# Equivalence of compactness in metric space

Lemma In a metric space ${(X,d)}$, if ${\{C_k\}_{k=1}^\infty \subset X}$ is a sequence of compact sets such that ${C_{k+1} \varsubsetneq C_k}$ for ${k \in {\mathbb N}}$ and ${\lim_{k \rightarrow \infty}}$ diam${C_k = 0}$. Then ${\cap_{k=1}^\infty C_k = \{c\}}$, where ${c}$ is a point in ${X}$.

Proof: First note that ${\cap_{k=1}^\infty C_k}$ cannot contain more than 1 points. If ${a,b \in \cap_{k=1}^\infty C_k}$, then ${a,b \in C_k \quad \forall k}$. Since ${\lim}$ diam${C_k}$=0, it forces ${a=b}$.

It remains to show ${\cap_{k=1}^\infty C_k}$ is nonempty. Assume it is empty, then ${\cup_{k=1}^\infty (X \setminus C_k ) = X \setminus (\cap_{k=1}^\infty C_k) = X}$. Since metric space is Hausdorff, ${C_k}$ is closed for all ${k}$ and ${\{ X \setminus C_k \}}$ is an open cover for ${C_1}$. Since ${C_1}$ is compact, there exists finite subcover such that ${C_1 \subset \cup_{i=1}^m (X\setminus C_{k_i}) = X \setminus C_{k_m}}$, which contradicts ${C_{k_m} \varsubsetneq C_1}$. $\Box$

Theorem In a metric space ${(X,d)}$ (no matter it has countable basis or not), let ${E}$ be a subset in ${X}$. The following statement are equivalent by assuming axiom of choice:

1. ${E}$ is compact;
2. ${E}$ is sequentially compact;
3. ${E}$ is complete and totally bounded.

# Kolmogorov-Riesz theorem

I will show an ${L^1}$ version of Arzela-Ascoli theorem, which is called Kolmogorov-Riesz theorem, by using a fact in topology as following.

Definition In a metric space, a set is totally bounded, if for any fixed ${\varepsilon>0}$, the set can be covered by finitely many open balls of radius ${\varepsilon}$.

Lemma In a metric space, a set ${E}$ is compact if and only if ${E}$ is complete and totally bounded.

Proof of the lemma can be find here.

Theorem 1 (Kolmogorov Riesz Theorem (finite measure domain)) Let ${\mathcal{F}}$ be a bounded set of ${L^1({\mathbb R}^n)}$ functions, Assume that ${\forall \varepsilon >0}$, there exists a ${\delta >0}$ such that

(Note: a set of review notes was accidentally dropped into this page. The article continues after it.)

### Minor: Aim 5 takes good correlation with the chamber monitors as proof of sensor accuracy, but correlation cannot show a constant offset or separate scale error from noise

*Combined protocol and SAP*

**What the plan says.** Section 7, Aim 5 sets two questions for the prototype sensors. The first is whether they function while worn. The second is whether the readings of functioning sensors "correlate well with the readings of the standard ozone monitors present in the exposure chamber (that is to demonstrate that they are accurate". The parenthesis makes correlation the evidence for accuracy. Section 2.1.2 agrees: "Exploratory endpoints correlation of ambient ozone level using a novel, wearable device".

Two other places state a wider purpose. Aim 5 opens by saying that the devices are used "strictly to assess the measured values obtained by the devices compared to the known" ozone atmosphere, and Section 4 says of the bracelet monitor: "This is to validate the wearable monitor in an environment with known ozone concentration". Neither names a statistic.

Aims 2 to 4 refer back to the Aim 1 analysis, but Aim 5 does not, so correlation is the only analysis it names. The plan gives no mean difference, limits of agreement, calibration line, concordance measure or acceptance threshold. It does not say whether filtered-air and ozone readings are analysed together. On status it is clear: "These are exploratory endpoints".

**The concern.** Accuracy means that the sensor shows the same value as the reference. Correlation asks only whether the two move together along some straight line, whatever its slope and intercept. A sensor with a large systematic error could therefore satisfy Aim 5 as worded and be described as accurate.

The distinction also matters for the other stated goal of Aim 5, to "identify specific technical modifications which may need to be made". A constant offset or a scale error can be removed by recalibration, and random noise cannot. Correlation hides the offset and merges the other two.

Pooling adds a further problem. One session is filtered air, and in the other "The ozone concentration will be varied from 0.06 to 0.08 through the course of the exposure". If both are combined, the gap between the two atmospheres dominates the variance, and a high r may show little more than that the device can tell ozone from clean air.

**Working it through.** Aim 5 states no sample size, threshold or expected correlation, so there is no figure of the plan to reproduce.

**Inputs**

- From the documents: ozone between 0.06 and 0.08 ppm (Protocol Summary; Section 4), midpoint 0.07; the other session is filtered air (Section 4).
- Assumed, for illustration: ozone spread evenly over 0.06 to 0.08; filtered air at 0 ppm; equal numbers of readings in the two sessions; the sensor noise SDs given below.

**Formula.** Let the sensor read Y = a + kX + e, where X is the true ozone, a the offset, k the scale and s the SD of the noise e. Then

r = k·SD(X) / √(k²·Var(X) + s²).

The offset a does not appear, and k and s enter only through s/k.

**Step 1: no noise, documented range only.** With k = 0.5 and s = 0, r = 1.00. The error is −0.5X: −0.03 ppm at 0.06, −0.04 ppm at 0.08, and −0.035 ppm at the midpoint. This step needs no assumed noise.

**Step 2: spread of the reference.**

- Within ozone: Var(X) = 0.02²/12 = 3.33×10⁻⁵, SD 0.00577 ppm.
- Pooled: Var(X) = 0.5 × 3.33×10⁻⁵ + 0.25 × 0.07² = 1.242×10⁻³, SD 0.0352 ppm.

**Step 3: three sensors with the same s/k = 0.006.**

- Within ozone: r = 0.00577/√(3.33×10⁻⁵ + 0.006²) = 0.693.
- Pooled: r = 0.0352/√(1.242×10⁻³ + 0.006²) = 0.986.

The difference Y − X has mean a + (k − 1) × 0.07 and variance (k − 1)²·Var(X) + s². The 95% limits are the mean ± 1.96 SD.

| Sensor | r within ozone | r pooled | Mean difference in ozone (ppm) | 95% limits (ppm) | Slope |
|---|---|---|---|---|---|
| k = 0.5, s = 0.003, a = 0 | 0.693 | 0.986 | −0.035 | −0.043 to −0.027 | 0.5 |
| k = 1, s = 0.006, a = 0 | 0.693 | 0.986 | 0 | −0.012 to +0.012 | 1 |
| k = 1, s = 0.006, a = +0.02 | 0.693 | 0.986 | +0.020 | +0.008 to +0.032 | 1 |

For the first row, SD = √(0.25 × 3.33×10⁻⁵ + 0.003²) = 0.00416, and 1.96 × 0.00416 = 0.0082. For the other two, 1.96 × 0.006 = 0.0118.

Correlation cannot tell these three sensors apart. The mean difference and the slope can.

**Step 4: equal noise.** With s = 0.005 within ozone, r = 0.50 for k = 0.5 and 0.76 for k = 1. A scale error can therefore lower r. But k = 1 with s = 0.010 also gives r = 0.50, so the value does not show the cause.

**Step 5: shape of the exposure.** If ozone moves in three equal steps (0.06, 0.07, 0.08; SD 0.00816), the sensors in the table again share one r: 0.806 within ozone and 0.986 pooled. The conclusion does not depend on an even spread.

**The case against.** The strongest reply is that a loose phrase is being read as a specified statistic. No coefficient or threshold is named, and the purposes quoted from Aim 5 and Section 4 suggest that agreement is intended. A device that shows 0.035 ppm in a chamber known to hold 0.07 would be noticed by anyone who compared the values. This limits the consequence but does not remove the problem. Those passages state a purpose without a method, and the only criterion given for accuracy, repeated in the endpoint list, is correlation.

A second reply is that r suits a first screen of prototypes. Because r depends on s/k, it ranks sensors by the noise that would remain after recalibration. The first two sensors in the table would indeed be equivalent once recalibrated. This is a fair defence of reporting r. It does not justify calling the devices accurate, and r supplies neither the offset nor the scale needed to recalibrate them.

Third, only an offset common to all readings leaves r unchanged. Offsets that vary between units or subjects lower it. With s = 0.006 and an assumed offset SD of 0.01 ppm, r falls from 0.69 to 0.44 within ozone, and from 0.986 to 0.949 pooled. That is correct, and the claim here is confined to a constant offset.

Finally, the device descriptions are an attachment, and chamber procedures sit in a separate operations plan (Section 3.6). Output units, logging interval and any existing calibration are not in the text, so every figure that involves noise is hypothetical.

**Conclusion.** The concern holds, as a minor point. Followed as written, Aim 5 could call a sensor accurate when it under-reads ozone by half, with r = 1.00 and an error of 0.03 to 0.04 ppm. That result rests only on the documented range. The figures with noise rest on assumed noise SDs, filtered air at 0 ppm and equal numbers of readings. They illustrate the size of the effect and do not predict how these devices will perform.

$\displaystyle \| f(\cdot + y) - f \|_{L^1({\mathbb R}^n)} \le \varepsilon$

whenever ${|y| < \delta}$, for all ${f \in \mathcal{F}}$. Then ${\mathcal{F}_{| \Omega}}$ has a compact closure in ${L^1(\Omega)}$ for any finite measure set ${\Omega \subset {\mathbb R}^n}$.

# Some embedding results

Definition ${X,Y}$ are Banach spaces, we say ${X}$ is embedded in ${Y}$, denoted by ${X \hookrightarrow Y}$, if ${X \subset Y}$ and ${\| \cdot \|_Y \le C \| \cdot \|_X}$.

Notation: ${\langle \xi \rangle := \sqrt{1+\xi^2}}$.

Here are some embedding results.

The following materials are exercise 8.10 and 8.11 from the functional analysis book by Prof. Brezis. The questions arise from whether we can well define a composition of two $W^{1,p}$ functions or not. From Corollary 8.11 we know if $G \in C^1, u \in W^{1,p}$, $G(u) \in W^{1,p}$ is well defined. However bad things might happen if $G \in W^{1,p}$. For instance, $G(x) = |x|$, then $G(u)$ might be bad on the set $\{ u = 0\}$. I thought we could still define things in the sense of distribution, but Prof. Brezis said in this special case we could have something more than that, because of the following propositions. The proof is not hard by following the hints, but the idea is really clever (IMO)!